November 30, 2002 Capital Times (Madison, WI) by Joel Mcnally
We've all read endlessly about the heart-rending tragedy of
Wisconsin deer hunters who face the possibility of
their sport being devastated by chronic wasting disease.
Well, being wiped out by a deadly brain disease is no picnic in the park for deer, either.
It's an annual tradition for this column to send the state's hundreds of thousands of heavily armed men, women and children into the woods with a few words to help them understand the deer's point of view.
From the enthusiastic feedback from deer hunters, many of them clearly appreciate the opportunity to attain a deeper, spiritual communion with the wonders of our natural world while they are getting a really good bead on them. This year, as we keep hearing, is a special hunt. This year, for the first time, many hunters are wondering if there might be an even greater peril in the woods than some jumpy yahoo with an itchy trigger finger and more ammo than brains.
Could this be the year of poetic justice when the tables are turned and the hunters are in danger from the deer?
It doesn't help in these uncertain times that nobody really believes a word from the state Department of Natural Resources. The DNR has dropped almost all pretense of concern for either wildlife or the hunters. The department's sole focus has been to push reluctant hunters to overcome their fears and get out there and blow away lots of deer.
The DNR has the oldest motive in the book -- financial gain. If Wisconsin hunters, for good reason, buy a lot fewer hunting licenses this year, there will be a gaping financial hole in the old department budget.
Oh, but the DNR's primary concerns are always wildlife management and the safety of hunters. Well, oh yeah? Let's examine that.
If the DNR were really concerned about reducing the size of the state's deer herd, chronic wasting disease would be a gift from the gods.
Wisconsin's deer might be able to elude a mob of hung-over weekend warriors crashing through the woods firing in all directions, but they can't hide from a deadly, contagious disease.
There's always been something fishy about the DNR's alarm over deer dying of natural causes. Chronic wasting disease isn't pretty, but it's just one of a number of disasters that can befall animals in the wild. Does the DNR worry about deer catching pneumonia from running around in the cold? Is it going to start trimming low-hanging branches so deer don't hit their heads?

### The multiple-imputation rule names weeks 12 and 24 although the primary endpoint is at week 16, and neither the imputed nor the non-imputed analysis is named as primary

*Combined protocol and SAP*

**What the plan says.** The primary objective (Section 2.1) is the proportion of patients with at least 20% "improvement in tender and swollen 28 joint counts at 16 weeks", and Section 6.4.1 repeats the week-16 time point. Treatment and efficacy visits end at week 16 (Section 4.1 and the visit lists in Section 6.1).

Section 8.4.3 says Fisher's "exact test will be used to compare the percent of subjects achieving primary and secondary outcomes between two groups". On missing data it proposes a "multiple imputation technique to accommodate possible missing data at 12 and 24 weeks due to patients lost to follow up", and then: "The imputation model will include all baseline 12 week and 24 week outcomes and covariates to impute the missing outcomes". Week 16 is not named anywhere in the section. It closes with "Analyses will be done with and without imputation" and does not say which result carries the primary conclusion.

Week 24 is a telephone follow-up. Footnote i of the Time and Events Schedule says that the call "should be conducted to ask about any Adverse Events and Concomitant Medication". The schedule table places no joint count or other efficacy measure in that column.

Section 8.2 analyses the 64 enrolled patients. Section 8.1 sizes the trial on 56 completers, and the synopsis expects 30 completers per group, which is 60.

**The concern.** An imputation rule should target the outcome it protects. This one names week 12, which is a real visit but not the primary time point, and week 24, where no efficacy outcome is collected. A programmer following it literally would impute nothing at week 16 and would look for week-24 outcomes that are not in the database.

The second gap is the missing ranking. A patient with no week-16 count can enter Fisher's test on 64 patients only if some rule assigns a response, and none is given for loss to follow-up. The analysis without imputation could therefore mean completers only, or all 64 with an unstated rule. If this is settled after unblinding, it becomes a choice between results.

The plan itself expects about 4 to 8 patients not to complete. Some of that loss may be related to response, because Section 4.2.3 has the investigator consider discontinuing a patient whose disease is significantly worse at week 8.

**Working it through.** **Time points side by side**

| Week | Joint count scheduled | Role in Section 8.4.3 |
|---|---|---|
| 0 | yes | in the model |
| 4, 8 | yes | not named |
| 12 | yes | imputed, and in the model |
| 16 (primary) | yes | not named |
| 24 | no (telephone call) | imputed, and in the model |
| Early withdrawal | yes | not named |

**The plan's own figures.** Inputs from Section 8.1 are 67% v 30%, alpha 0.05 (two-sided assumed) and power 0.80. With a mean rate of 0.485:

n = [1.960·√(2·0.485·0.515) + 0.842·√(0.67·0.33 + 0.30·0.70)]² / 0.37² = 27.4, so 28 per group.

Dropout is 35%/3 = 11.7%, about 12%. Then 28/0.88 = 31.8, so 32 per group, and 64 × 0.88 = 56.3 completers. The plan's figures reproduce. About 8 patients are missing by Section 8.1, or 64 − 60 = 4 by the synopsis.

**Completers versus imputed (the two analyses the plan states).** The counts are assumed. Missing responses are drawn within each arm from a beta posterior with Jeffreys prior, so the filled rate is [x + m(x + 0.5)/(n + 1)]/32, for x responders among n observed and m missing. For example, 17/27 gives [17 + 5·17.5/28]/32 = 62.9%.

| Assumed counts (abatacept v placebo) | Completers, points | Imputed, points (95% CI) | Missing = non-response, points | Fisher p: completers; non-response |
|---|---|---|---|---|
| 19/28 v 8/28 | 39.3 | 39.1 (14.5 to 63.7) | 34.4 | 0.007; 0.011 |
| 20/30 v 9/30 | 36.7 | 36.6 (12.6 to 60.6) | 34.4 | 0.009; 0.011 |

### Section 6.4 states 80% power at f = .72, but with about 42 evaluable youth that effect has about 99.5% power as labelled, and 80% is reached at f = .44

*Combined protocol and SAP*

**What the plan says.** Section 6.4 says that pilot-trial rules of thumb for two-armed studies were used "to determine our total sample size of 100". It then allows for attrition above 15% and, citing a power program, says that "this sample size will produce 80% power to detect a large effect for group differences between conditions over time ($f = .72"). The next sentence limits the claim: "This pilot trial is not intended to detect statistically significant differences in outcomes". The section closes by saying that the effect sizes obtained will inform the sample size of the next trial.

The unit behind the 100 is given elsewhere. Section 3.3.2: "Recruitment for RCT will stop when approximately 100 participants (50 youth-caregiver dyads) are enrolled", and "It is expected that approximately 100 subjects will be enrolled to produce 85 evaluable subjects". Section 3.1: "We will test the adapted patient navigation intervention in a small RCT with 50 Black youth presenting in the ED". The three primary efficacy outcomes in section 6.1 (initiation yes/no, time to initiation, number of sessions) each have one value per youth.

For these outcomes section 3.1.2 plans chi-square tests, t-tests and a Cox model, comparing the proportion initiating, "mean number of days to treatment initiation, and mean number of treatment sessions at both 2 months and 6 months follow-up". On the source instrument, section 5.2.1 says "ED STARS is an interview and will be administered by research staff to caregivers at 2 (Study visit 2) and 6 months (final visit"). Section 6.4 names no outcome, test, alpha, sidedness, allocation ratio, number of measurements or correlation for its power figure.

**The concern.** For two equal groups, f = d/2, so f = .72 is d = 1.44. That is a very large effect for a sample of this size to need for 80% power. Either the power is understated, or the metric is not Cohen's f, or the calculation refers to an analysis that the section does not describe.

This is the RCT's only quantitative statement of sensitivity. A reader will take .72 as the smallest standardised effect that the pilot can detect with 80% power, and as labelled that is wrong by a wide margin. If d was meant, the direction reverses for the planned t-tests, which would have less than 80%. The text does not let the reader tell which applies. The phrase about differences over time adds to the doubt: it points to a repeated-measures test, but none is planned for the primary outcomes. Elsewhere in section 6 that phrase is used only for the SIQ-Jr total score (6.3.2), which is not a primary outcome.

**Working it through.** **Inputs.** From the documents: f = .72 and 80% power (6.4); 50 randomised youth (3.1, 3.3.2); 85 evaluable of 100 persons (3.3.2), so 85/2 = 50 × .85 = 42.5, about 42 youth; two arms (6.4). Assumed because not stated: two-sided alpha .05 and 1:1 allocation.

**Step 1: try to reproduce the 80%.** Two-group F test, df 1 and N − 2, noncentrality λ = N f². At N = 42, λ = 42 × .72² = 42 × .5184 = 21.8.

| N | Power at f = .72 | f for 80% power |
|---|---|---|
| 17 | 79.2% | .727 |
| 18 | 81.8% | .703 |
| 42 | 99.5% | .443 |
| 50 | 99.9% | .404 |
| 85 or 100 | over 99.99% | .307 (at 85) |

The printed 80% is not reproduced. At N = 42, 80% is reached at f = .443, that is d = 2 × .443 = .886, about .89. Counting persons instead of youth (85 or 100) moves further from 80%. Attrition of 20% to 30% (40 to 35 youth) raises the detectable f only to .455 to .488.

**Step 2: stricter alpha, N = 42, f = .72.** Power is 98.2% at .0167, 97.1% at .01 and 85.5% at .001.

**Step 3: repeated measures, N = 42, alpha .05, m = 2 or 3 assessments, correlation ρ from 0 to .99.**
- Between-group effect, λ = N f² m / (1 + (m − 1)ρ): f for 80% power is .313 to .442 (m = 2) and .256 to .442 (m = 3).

* W e might really think the DNR had the welfare of deer at heart if it didn't talk about the need to wipe out chronic wasting disease so there will be plenty of big, strong, healthy deer every fall for hunters to slaughter for sport. To prevent illness, the DNR wants to annihilate every living deer in a three-county area, whether the deer feel woozy or not.
They say when your only tool is a hammer, every problem looks like a nail. If all the DNR thinks about is killing deer, that becomes the solution to every problem, including dying deer.
But if the DNR doesn't really care about deer except as a cash crop to fund its budget, surely it must care about the possible spread of chronic wasting disease to human beings or the economic devastation of the state if the disease spread to, say, dairy cattle.
Well, you couldn't tell it from the actions of the DNR. It's almost as if DNR officials see those niggling little problems as the responsibility of some other department.
First, the DNR allowed unregulated game farms to transport deer into the state from Western states where chronic wasting disease has been rampant for years. Then, when -- surprise! -- chronic wasting disease appeared here, the department went out of its way to pooh-pooh concerns about public health.
The DNR keeps issuing carefully worded statements about how there has been no proven case of chronic wasting disease spreading to humans. At the same time, it strongly suggests using 10-foot poles to butcher your deer.
If public health and safety were the primary concerns, wouldn't any responsible state department err on the side of caution?
It certainly wouldn't make fun of the understandable anxiety of deer hunters who are worried about endangering their families with diseased venison.
* W ell, the DNR would. It spent $10,000 on radio commercials ridiculing hunters who "got your undies in a bundle wit' cryin', whinin' disease."
It's a song parody using the intentionally ignorant dialect made popular by an Upper Peninsula band called Da Yoopers. Sample lyrics: "Get out an' hunt to make things badder, so we can keep dose deer from bein' too close togadder."
Many deer hunters speak perfectly good English. They may not be as dumb as the DNR seems to think they are.